Despite its definitive tone, the report’s warning on the dangers of LED street lighting has sparked some controversy among lighting experts. Groups such as the National Electrical Manufacturers Association (NEMA) have gone on record with dissenting opinions. NEMA points out that the recommendation to use 3000 K or lower light only in street lighting applications “may compromise the ability of the lighting system to meet all critical design criteria for each unique application.” [3] As reported by the U.S. Department of Energy (DoE), CCT alone does not account for the potential nonvisual effects of light, which also depend on the intensity and duration of exposure: “The DoE further clarifies that an LED light source with the same CCT as a non-LED source has about the same amount of blue spectral content.” [4] The NEMA report concludes that the “recommendation for 3000 K or lower is not an appropriate solution for all applications, nor is it is supported by the current body of research.” [5]

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The Lighting Research Center (LRC) at Rensselaer Polytechnic Institute also takes issue with the report’s usage of CCT as an indicator for human health. “The CCT metric ignores nearly all of the important factors associated with light exposure (amount, duration, timing) and is only relevant to a single biological response (perceived tint of illumination),” the LRC states. “Therefore, CCT should never be used to characterize light as a stimulus for, say, blue light hazard.” The LRC believes that “it is erroneous and misleading to use a metric developed for one purpose and then apply it to another purpose, particularly with regard to the impact of light on human health.” [6]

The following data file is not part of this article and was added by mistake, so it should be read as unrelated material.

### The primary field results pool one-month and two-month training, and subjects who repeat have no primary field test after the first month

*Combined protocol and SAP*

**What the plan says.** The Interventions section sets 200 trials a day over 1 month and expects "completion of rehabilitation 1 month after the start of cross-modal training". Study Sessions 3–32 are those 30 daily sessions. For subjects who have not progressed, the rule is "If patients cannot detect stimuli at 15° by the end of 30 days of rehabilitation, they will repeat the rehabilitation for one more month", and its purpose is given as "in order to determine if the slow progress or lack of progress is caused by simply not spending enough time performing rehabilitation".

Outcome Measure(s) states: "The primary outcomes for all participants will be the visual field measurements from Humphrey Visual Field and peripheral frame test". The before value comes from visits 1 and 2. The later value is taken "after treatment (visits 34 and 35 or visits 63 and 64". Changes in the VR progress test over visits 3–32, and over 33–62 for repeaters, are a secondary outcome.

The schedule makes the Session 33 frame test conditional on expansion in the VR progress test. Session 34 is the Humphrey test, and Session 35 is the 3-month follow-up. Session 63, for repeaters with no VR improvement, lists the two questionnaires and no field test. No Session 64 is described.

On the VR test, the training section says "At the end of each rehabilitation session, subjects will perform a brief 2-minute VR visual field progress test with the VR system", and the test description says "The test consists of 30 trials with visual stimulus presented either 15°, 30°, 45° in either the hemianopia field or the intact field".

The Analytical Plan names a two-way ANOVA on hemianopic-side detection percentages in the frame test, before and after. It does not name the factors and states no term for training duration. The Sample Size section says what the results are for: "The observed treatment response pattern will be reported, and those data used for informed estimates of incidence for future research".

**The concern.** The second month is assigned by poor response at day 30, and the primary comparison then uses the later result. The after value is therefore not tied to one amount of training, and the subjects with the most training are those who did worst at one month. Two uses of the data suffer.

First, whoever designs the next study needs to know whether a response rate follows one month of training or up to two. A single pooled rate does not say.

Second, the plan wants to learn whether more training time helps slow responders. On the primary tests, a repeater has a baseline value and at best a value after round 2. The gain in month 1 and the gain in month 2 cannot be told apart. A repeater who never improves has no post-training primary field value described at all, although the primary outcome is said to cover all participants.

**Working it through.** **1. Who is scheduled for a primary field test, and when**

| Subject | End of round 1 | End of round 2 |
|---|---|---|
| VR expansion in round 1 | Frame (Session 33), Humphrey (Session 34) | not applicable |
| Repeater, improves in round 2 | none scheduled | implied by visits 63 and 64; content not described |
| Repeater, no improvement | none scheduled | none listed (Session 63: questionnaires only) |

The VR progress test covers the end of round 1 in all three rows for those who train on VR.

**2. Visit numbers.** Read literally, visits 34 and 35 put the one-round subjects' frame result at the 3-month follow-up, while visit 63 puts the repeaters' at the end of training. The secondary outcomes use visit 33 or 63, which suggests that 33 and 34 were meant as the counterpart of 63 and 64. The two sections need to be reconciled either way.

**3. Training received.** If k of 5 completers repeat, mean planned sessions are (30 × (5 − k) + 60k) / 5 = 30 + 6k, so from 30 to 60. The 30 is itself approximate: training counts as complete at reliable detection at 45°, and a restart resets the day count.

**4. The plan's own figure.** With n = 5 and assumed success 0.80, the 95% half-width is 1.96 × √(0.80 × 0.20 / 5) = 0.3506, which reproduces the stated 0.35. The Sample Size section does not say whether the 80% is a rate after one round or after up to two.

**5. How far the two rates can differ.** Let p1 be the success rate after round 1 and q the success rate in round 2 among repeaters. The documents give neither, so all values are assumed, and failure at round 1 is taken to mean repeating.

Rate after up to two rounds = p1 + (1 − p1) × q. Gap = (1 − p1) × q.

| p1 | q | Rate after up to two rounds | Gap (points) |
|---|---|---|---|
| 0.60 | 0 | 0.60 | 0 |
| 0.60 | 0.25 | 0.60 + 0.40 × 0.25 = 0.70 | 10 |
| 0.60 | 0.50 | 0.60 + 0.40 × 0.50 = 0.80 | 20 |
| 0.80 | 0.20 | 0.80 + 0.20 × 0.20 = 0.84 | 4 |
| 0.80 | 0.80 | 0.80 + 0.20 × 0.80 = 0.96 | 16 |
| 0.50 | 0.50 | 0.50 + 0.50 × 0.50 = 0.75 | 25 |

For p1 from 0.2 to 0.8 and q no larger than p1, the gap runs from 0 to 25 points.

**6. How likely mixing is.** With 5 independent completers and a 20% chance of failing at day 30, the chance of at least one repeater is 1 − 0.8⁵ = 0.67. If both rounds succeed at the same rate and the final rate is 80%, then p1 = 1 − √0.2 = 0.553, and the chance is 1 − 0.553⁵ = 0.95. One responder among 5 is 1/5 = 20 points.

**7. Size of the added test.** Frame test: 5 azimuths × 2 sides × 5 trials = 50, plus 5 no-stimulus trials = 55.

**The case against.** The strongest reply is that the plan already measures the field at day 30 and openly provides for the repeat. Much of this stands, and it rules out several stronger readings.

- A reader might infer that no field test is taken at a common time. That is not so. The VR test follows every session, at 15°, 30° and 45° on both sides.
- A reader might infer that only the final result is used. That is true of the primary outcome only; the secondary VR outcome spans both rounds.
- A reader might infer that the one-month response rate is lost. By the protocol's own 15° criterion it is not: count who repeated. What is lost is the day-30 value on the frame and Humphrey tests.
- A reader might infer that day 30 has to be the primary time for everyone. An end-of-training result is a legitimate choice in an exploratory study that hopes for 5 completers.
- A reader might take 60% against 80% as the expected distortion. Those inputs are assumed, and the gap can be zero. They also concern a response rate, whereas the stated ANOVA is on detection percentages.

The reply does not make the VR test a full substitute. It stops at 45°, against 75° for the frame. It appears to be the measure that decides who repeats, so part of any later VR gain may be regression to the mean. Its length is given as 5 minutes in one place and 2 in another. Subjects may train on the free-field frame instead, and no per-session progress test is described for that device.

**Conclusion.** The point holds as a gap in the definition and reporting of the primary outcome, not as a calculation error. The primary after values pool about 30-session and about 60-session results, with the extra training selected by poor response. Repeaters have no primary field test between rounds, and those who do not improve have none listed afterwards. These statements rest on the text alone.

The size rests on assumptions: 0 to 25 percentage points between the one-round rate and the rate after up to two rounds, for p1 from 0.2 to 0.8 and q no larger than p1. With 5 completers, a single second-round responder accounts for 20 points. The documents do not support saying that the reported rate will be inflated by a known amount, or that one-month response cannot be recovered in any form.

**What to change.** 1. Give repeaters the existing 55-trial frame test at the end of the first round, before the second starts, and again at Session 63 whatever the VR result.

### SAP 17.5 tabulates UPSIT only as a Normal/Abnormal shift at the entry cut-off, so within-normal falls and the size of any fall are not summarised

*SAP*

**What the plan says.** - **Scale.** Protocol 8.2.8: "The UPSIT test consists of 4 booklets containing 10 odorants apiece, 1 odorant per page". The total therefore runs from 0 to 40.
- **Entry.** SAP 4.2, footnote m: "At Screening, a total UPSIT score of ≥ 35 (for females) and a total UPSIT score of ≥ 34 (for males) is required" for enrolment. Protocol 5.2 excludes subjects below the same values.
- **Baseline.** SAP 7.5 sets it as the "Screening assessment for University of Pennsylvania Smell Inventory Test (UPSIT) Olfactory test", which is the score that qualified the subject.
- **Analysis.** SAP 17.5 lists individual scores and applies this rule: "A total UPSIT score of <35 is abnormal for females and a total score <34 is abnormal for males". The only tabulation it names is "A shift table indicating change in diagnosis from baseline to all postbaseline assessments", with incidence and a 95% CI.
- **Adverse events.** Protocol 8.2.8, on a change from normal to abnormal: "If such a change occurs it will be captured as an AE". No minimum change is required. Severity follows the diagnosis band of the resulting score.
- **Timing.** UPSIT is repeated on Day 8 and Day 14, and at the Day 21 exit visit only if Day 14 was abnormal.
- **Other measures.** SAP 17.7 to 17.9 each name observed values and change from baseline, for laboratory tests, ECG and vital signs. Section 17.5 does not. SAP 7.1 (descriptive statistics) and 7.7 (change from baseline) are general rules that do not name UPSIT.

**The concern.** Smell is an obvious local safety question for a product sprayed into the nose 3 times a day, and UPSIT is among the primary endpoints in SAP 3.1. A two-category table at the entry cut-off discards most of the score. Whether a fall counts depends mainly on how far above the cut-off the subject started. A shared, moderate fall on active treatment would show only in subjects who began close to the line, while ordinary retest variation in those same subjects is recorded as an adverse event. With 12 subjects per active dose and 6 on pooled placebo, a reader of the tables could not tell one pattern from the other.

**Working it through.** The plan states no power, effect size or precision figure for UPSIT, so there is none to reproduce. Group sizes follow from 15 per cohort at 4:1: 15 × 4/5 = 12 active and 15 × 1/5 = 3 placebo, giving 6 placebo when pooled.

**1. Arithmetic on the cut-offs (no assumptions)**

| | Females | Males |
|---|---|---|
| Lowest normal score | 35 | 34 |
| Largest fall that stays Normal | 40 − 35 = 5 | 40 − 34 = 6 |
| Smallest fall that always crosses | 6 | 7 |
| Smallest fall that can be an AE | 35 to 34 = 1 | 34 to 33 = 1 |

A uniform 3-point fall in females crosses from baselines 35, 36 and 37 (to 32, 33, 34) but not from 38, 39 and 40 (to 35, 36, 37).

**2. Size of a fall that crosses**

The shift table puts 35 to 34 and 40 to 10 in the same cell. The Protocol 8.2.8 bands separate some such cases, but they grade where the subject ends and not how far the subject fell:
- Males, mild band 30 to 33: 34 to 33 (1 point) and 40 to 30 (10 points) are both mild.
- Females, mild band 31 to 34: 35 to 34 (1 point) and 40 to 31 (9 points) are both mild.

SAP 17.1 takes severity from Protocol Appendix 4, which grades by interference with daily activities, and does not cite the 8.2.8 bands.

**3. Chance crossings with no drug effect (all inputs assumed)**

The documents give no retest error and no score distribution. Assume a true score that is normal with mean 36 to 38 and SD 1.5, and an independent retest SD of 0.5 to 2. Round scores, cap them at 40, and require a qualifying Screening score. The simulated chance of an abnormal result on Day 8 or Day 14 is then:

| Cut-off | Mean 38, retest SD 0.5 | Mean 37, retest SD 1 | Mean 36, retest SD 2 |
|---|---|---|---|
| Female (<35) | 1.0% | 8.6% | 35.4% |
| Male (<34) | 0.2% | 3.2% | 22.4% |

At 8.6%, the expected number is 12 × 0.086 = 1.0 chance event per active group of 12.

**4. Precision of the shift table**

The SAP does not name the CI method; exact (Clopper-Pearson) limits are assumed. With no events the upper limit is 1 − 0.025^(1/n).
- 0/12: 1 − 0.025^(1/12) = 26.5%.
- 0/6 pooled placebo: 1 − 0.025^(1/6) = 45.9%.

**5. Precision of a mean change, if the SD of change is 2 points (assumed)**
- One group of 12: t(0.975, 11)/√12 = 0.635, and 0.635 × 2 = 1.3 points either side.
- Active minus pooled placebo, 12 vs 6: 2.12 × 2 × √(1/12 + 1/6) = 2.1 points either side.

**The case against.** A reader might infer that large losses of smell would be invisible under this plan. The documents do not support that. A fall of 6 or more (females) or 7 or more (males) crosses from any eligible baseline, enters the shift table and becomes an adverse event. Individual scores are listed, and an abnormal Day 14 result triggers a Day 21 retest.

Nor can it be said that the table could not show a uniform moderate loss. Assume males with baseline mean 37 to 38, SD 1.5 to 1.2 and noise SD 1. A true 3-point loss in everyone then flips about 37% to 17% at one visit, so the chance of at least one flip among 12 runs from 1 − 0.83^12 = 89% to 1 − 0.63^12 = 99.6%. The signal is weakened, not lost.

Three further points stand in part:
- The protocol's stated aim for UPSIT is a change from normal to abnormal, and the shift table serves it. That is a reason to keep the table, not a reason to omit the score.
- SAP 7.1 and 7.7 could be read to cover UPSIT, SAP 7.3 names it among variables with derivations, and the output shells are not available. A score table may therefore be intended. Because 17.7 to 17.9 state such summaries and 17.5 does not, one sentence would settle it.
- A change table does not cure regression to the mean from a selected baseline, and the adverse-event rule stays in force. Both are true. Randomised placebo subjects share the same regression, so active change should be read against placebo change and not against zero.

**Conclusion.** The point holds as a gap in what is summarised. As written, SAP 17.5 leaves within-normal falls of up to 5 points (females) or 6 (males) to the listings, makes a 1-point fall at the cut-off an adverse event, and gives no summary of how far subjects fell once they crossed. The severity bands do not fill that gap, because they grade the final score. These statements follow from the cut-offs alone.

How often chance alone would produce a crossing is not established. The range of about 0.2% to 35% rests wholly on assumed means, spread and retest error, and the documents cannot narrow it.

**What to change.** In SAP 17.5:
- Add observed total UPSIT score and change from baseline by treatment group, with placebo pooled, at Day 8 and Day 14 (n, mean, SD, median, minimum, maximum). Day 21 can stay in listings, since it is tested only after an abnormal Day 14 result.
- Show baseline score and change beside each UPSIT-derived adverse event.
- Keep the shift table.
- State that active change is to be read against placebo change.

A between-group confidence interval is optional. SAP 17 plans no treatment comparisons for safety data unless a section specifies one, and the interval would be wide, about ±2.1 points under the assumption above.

In addition to experts’ concerns about the accuracy of the report, several media outlets paraphrased the AMA’s recommendations in a way that made the report seem inherently anti-LED. The Office of Energy Efficiency and Renewable Energy (OEERC) attempted to clarify this misconception: “Some media coverage of concerns about blue light, light at night, and dark-sky issues can give the impression that LEDs are the enemy, when in fact they’re a critical part of the solution . . . It’s important to remember that these issues have been around for decades, long before the emergence of LED technology.” [7]

An emerging focus in the lighting world today – both in industry and at research institutions – is human-centric lighting, not just in indoor spaces but also on our streets. Human-centric lighting poses several questions. How can lighting go beyond simply illuminating our spaces to concretely enhancing our lives? What effect can it have on emotional states or even our physical health? How can the right lighting boost work performance or reduce stress?